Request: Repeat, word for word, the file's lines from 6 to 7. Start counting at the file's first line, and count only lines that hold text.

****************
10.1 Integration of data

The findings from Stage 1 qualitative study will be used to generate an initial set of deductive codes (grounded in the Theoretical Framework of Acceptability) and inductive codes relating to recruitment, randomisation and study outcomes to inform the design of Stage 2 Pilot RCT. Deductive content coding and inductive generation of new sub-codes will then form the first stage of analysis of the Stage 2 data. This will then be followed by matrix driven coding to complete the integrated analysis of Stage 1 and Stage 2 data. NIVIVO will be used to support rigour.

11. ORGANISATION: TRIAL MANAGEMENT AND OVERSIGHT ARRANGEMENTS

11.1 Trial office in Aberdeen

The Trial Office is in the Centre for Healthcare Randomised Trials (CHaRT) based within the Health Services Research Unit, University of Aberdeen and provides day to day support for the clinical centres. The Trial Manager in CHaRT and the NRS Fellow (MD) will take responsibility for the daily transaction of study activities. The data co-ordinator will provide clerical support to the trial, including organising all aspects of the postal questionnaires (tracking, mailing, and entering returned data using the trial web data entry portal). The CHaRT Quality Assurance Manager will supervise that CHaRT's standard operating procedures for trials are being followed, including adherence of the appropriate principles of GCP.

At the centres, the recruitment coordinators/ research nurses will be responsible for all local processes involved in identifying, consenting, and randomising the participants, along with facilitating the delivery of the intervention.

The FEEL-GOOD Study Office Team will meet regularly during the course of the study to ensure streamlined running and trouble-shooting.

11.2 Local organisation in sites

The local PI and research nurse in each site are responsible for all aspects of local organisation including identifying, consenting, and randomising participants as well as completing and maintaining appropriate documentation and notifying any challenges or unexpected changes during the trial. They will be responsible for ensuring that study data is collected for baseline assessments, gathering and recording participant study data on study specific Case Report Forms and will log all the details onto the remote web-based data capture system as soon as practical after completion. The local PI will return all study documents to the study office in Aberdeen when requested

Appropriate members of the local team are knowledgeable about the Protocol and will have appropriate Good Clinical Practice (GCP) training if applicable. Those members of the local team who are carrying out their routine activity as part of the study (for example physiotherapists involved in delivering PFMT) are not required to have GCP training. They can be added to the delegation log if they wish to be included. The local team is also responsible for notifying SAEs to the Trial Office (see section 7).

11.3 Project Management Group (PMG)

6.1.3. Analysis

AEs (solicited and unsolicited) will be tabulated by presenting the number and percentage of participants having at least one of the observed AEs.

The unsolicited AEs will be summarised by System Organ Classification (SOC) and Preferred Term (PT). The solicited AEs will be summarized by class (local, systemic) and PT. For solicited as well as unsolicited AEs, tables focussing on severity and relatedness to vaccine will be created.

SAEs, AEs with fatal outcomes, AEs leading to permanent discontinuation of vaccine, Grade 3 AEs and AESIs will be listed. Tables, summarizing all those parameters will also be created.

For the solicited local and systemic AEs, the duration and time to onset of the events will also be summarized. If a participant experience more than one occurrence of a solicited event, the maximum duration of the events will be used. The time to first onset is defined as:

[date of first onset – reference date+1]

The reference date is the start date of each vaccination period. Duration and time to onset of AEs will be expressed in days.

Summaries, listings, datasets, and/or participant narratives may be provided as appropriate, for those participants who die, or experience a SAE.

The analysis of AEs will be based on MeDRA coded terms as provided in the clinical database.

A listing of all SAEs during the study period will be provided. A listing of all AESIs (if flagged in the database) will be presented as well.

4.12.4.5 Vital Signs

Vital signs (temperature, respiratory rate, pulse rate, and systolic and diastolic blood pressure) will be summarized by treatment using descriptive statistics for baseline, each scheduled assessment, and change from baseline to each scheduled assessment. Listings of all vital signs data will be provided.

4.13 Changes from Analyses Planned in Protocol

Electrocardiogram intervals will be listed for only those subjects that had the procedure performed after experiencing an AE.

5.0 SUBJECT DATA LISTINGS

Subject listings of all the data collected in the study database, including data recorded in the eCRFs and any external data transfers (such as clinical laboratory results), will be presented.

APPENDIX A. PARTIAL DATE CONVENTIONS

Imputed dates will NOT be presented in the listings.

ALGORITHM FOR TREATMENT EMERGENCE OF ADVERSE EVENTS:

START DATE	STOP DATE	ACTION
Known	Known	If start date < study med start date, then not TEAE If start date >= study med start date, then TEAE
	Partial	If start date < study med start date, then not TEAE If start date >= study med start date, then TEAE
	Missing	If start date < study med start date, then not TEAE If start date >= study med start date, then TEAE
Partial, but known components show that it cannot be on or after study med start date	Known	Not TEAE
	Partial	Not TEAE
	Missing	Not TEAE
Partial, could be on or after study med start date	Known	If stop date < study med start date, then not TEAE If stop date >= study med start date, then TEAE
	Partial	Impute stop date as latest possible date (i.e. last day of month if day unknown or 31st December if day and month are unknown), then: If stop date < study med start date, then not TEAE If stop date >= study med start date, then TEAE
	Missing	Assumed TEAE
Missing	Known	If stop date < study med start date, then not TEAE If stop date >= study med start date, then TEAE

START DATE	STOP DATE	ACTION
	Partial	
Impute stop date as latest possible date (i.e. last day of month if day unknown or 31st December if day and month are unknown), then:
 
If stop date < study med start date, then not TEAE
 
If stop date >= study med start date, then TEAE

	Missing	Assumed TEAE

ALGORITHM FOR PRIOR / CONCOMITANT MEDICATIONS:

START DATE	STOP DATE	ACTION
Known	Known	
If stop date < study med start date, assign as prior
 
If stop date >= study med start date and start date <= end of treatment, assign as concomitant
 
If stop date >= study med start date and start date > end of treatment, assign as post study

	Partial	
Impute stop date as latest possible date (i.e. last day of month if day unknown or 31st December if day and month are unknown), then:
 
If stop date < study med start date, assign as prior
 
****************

At the centres, the recruitment coordinators/ research nurses will be responsible for all local processes involved in identifying, consenting, and randomising the participants, along with facilitating the delivery of the intervention.

The FEEL-GOOD Study Office Team will meet regularly during the course of the study to ensure streamlined running and trouble-shooting.